I'm sure there are lots of funnier things out there in Internet Land. If you know of something in particular, please let me know.

Tuesday, June 30, 2009

I can't think outside the cereal box

I 'm not happy this day has arrived — the day Cheerios have become the item I handle the most.

Long ago it was my blankey. Then it was my outdoor basketball, a pad and pen (for drawing space ships, of course), my indoor basketball and finally a keyboard.  

Now it's Cheerios. Yes, I've become "that guy." You know, the poor dude who's constantly on all fours, trying to figure out why his son/daughter seems to actually be secreting these heavenly, whole-grain-oats circles.

Cheerios Guy, or CG, sprinkles them along the edge of the coffee table, hoping CG Jr. will occupy himself with this cereal buffet line long enough for Dad to grab a bathroom break.

CG carefully portions out these folic-acid-laden gems into plastic containers so he can tote them to sporting events, concerts, family barbecues and the like. CG proceeds to pick them up after CG Jr. spills them all over the [insert type of flooring or ground] at said occasions.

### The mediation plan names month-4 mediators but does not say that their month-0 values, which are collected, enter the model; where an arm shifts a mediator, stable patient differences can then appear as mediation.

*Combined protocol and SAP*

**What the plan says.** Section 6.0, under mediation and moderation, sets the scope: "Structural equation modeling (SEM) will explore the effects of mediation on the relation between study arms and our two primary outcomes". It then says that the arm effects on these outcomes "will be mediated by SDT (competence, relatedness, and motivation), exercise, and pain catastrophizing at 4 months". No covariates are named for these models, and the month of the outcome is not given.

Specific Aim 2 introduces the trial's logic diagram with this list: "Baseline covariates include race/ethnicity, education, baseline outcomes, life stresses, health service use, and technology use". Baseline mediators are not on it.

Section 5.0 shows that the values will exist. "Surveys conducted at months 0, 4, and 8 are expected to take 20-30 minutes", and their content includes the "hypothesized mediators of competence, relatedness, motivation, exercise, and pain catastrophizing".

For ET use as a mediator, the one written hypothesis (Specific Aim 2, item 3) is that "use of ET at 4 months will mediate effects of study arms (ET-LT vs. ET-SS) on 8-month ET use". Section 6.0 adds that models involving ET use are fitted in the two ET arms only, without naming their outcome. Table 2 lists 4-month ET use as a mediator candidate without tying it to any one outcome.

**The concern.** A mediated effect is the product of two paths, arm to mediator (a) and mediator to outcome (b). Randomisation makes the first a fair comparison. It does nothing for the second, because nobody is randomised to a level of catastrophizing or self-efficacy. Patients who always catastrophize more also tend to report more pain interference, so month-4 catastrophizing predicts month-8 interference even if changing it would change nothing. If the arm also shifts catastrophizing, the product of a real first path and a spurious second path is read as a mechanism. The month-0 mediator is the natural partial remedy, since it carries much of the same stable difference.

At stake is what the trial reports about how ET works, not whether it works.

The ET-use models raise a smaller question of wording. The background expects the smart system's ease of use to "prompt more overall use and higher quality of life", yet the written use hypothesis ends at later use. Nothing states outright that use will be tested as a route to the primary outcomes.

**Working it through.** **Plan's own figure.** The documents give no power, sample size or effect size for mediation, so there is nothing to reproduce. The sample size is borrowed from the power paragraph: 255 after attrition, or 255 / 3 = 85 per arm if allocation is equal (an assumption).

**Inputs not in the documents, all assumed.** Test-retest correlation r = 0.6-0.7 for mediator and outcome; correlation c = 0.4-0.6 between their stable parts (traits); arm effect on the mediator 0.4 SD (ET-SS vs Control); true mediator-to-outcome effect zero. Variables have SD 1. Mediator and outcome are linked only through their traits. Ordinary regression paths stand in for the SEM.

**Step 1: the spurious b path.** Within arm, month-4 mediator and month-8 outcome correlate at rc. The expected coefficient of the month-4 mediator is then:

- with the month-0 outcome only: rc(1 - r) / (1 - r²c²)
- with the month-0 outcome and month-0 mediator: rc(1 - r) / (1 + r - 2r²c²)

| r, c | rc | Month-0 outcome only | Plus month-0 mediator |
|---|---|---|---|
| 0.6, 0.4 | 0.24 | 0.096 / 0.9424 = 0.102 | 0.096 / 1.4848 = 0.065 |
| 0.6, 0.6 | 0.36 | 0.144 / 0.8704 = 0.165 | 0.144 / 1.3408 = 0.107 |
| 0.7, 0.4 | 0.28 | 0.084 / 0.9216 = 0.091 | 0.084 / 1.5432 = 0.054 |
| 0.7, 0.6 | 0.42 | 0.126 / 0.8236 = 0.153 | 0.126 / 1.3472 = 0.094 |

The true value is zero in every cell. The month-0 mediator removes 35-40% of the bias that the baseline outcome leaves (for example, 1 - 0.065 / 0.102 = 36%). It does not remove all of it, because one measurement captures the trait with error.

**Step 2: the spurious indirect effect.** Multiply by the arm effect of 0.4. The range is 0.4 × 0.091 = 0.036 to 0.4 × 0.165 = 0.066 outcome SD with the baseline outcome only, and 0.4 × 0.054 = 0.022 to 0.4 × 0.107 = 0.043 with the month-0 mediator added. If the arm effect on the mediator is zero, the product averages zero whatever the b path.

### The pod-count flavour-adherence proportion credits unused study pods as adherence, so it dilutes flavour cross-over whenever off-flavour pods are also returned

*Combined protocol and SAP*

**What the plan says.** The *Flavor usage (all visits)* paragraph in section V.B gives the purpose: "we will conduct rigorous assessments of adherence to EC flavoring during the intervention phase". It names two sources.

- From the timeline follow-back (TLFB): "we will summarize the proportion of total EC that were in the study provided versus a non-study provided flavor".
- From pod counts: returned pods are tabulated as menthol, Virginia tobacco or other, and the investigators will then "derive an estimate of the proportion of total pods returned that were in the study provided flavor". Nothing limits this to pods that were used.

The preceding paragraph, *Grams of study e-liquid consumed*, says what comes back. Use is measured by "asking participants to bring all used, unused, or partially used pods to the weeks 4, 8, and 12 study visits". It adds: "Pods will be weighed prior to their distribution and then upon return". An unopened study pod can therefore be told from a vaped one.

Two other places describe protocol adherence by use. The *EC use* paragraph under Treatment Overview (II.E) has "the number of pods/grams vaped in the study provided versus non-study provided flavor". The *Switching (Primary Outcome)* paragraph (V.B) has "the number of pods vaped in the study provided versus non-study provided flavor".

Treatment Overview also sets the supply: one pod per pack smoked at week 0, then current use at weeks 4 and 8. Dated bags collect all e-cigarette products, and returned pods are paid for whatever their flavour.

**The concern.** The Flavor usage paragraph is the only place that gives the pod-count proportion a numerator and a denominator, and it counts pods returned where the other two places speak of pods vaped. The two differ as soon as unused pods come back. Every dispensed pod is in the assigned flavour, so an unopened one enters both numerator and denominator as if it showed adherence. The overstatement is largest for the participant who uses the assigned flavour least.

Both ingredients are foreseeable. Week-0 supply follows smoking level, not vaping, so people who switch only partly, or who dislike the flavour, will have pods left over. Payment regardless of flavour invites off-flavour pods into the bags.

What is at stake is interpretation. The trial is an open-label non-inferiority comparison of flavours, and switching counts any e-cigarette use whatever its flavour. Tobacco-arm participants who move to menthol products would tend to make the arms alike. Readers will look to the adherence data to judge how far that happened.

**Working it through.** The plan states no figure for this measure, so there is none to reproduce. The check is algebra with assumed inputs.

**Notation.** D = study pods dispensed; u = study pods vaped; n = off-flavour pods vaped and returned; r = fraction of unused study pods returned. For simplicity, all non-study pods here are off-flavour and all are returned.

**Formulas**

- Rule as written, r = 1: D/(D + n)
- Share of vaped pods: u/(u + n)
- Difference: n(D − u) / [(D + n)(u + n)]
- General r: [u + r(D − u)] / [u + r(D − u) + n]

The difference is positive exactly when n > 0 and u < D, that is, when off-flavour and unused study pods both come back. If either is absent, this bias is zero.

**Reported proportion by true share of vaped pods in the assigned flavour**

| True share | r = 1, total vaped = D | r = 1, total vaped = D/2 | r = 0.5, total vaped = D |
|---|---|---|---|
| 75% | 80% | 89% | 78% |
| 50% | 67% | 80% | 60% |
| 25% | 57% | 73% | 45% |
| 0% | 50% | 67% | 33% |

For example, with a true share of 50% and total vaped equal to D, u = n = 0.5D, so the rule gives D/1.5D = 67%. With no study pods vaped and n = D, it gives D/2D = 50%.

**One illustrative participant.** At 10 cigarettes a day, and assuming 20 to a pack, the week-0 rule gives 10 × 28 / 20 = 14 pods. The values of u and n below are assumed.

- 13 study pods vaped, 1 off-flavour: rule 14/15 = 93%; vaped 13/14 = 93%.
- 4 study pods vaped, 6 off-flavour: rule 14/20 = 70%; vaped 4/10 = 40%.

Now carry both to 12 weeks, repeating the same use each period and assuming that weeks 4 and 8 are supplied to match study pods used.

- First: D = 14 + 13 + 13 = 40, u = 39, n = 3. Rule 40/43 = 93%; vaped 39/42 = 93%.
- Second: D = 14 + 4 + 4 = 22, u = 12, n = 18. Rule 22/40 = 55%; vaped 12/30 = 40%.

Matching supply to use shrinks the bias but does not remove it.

CG frantically offers the modified-corn-starch-rich beauties as a peace offering to his screaming offspring in moments of duress.

Now I am CG — probably retribution for years of making fun of CGs who preceded me.

But I can't help wonder whether it's possible for an particularly progressive father to buck the trend. In theory, couldn't a guy sprinkle Frosted Mini Wheats around the living room? Maybe this hypothetical father could coax his son or daughter out of a crying fit with Grape Nuts?

Imagine the possibilities.

Unfortunately, I don't have the guts to think outside the cereal box. I'm a slave to the status quo. I'm relegated to several more years of finding Cheerios in every nook and cranny known to man. 

Luckily, wherever there's a Labor and Delivery unit, there's a new crop of guys waiting to take the title "Cheerios Guy."

Thursday, June 25, 2009

So happy I'm not an NBA rookie's father

As I'm watching the NBA Draft tonight, I'm suddenly aware of how nerve-wracking it would be to be the father of one of these young athletes tonight.

On one hand, it would be awesome to see my son presented with an opportunity to play a game and make a really, really decent living at the same time. To say I would be proud is an understatement.

But then I realize how I nervous I would be. These parents are sending their young-adult sons into the lion's den — a professional association filled with the ample temptations that stem from money and stardom. Not only that, but their offspring must navigate a subculture that — despite what many analysts say — is riddled with greed, excess and unbridled hubris.